Code of Conduct

Gifts, Travel & Entertainment

Gifts and entertainment are a way to build business relationships. However, business should be won on the basis of merit, and gifts and entertainment should not be used in an attempt to influence the recipient.

Examples include:

  • Receiving a gift or entertainment from a vendor, supplier or customer
  • Receiving travel reimbursement from a vendor or supplier
  • Giving a gift or entertainment to a customer
  • Receiving honoraria for a speaking engagement

To avoid the appearance of inappropriately influencing the recipient, we use good judgment, honor both Convercent’s and the recipient’s gift policies, and avoid anything lavish or unusual that would likely embarrass the recipient, Convercent or our teammates. Likewise, we proceed with caution when accepting gifts and entertainment that could influence our objectivity in our business decisions. If you give or receive a gift, entertainment or other hospitality valued at more than $100, submit a conflict of interest disclosure form. See our conflict of interest policy for more information.

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We use active curiosity to understand and collaborate while respecting our differences.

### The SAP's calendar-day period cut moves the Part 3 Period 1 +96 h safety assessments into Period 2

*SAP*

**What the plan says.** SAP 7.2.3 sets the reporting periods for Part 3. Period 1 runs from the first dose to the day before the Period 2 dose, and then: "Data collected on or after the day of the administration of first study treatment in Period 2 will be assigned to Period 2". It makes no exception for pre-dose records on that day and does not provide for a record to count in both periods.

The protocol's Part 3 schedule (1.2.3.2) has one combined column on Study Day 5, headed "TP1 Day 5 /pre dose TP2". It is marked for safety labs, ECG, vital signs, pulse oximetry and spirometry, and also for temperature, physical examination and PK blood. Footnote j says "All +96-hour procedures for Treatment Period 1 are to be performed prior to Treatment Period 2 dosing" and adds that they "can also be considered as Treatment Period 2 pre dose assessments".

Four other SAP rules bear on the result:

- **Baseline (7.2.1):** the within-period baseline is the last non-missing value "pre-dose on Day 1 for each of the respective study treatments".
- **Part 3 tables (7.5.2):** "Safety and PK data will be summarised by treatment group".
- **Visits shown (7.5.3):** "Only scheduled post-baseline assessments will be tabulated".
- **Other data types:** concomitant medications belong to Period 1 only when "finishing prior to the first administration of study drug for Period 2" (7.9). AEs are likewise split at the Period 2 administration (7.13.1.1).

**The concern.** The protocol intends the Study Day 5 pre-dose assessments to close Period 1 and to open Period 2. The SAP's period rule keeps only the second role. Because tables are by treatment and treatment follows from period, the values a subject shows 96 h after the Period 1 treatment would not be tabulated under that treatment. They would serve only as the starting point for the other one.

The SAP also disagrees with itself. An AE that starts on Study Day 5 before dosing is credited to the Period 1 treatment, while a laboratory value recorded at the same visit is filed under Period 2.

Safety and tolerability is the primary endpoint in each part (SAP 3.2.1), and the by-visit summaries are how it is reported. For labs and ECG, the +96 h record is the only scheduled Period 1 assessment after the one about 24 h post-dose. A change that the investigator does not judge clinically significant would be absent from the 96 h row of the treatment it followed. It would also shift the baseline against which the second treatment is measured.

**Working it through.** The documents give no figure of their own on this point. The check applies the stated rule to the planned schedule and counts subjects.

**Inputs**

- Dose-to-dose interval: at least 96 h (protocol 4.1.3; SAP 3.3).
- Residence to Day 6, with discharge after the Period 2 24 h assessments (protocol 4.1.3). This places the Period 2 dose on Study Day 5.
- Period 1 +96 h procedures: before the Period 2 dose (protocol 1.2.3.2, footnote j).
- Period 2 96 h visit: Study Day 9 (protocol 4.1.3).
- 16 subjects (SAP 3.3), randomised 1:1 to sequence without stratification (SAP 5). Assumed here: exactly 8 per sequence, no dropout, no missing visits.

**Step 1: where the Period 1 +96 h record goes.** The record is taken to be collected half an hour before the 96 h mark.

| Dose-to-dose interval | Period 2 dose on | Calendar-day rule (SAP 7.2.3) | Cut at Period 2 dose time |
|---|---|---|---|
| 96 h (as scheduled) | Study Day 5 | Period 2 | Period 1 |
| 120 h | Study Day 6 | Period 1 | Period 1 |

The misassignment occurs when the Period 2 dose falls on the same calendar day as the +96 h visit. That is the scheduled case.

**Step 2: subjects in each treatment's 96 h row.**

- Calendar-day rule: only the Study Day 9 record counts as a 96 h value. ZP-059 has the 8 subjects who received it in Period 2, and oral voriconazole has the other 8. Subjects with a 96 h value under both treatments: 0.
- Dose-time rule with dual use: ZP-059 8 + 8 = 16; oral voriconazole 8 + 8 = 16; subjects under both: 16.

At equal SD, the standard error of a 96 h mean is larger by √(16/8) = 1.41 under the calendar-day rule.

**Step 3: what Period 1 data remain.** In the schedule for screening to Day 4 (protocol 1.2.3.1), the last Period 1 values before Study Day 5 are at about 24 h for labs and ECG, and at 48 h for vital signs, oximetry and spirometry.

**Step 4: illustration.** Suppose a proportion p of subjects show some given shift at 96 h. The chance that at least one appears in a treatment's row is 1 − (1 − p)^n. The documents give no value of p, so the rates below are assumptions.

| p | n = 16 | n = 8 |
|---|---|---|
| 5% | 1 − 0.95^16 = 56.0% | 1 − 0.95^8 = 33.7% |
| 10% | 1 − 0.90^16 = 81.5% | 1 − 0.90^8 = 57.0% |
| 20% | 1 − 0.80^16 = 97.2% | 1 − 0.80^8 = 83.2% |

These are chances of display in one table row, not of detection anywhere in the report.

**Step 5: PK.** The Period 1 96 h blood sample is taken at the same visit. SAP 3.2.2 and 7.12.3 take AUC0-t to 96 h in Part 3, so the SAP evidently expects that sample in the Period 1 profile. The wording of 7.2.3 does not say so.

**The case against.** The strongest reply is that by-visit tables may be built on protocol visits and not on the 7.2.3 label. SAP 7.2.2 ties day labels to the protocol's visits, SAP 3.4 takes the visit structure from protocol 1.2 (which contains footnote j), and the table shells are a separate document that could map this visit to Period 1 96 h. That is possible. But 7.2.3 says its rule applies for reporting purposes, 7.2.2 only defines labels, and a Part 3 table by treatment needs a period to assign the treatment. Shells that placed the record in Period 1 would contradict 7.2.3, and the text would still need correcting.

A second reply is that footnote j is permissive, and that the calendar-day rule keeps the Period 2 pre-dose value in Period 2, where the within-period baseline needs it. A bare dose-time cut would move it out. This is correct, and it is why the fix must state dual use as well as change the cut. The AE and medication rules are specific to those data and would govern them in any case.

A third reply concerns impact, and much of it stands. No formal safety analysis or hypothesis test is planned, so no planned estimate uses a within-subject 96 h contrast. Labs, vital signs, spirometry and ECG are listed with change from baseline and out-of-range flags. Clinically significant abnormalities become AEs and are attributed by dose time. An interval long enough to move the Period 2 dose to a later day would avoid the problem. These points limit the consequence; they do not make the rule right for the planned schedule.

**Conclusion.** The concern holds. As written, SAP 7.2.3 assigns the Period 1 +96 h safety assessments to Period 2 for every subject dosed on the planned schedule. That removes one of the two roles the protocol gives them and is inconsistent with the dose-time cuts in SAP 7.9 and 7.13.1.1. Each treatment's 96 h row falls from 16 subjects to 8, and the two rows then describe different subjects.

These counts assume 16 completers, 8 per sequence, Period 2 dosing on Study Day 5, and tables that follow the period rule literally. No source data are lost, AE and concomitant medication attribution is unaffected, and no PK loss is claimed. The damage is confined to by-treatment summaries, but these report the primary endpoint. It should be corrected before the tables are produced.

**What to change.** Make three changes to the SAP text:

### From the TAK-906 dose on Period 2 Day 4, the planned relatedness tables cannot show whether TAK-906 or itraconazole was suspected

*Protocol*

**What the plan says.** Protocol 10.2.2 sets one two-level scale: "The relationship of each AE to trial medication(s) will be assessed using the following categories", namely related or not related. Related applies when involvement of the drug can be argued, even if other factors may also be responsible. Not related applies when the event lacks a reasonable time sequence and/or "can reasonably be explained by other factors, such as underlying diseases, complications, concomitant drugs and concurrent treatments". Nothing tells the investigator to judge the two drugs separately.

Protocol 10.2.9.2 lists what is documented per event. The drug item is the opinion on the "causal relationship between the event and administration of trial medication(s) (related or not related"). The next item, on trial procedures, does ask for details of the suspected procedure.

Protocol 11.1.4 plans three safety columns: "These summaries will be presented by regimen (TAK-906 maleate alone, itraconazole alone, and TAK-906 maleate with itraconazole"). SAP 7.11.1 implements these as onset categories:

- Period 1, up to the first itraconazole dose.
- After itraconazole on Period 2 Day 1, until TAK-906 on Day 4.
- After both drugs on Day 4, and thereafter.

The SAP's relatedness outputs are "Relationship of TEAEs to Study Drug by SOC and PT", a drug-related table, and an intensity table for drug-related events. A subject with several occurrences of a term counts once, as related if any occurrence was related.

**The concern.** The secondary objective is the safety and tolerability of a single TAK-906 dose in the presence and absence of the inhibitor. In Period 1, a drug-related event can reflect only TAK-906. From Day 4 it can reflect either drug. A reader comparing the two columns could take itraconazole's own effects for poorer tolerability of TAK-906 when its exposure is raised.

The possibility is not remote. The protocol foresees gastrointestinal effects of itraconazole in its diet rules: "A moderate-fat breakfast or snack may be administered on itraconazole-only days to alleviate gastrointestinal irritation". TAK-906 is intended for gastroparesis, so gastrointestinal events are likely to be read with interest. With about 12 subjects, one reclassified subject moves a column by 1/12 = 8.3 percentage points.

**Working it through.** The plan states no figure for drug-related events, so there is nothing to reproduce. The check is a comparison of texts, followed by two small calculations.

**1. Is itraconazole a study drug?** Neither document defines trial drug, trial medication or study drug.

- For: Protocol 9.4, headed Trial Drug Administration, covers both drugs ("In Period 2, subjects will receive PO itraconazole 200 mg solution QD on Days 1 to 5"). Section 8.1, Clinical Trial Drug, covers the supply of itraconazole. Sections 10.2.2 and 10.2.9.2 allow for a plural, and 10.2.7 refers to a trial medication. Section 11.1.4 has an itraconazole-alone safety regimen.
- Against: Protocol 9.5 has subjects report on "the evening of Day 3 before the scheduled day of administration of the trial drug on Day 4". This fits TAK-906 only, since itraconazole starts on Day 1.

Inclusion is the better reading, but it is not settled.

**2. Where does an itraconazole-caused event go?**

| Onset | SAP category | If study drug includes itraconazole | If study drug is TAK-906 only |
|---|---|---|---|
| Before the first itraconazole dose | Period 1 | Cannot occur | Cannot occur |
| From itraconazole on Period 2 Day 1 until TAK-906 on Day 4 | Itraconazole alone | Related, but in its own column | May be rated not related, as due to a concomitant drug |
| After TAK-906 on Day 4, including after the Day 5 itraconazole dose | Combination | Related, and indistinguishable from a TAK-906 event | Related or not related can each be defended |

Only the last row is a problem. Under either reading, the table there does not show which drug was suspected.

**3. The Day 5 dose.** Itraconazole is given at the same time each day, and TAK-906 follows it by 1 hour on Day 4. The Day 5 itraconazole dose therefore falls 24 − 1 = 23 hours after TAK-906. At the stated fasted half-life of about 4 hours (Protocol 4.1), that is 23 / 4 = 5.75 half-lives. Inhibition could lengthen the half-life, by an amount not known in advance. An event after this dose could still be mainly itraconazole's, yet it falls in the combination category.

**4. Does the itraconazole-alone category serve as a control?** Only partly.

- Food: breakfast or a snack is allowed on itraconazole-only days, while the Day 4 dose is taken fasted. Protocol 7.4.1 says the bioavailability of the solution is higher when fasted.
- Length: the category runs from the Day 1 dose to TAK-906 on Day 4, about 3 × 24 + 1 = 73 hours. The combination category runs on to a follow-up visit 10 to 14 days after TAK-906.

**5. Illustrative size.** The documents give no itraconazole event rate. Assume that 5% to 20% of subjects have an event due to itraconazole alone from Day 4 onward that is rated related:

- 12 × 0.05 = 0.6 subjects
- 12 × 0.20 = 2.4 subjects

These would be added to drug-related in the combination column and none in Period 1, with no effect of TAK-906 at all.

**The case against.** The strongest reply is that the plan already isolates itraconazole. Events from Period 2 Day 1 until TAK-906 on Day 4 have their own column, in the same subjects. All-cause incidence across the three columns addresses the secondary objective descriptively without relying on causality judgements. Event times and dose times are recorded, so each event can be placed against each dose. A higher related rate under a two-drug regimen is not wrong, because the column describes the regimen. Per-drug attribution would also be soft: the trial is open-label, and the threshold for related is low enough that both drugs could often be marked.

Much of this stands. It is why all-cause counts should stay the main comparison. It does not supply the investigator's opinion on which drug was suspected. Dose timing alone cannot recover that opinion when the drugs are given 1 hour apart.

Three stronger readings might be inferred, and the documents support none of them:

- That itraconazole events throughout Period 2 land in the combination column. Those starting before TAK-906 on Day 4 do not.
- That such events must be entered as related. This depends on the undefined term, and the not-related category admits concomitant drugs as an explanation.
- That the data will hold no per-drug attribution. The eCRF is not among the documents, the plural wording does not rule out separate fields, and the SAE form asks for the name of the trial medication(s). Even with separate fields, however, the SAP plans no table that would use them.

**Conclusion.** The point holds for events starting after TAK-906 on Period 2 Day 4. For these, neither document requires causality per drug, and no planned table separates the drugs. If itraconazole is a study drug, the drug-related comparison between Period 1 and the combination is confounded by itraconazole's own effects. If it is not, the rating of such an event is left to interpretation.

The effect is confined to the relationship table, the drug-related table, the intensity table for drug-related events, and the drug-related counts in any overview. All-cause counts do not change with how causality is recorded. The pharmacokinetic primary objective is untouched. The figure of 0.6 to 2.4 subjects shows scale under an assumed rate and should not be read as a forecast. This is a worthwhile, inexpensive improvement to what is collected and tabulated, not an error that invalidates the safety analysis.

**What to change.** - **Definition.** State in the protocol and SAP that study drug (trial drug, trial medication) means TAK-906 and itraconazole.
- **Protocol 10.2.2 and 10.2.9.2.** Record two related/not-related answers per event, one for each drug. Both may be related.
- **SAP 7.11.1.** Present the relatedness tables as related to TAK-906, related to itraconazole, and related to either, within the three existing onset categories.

A: You may accept occasional entertainment from customers and suppliers if the event is attended by the customer or the supplier, and the costs involved are in line with local custom for business-related entertainment. For example, general admission tickets to a local sporting event would generally be acceptable. If the value exceeds $100, you must disclose it through the conflict of interest disclosure form. An event with hard-to-come-by tickets, like the Superbowl, would not be ok.

A: If possible, thank them and politely decline. If returning the gift would offend the giver, you may accept the gift, but notify Ethics & Compliance. Ethics & Compliance will work with you to either donate the item to charity, or to distribute or raffle the item among a large group of employees. If it is an item that can be shared, like a gift basket, share it with your team or put it in a common area (like the kitchen) for everyone to enjoy.

A: It’s best to share items like a gift basket with your team or putting it in a common area for everyone to enjoy. However, if we are currently in negotiations with that vendor or in a dispute with them over a contractual matter, it might not be prudent to accept the gift. Any gift valued greater than $100 must be disclosed.

A: Gift cards and cash are not acceptable.

A: You may speak at the conference and they may cover your conference fees and/or travel fees, but you may not accept honoraria.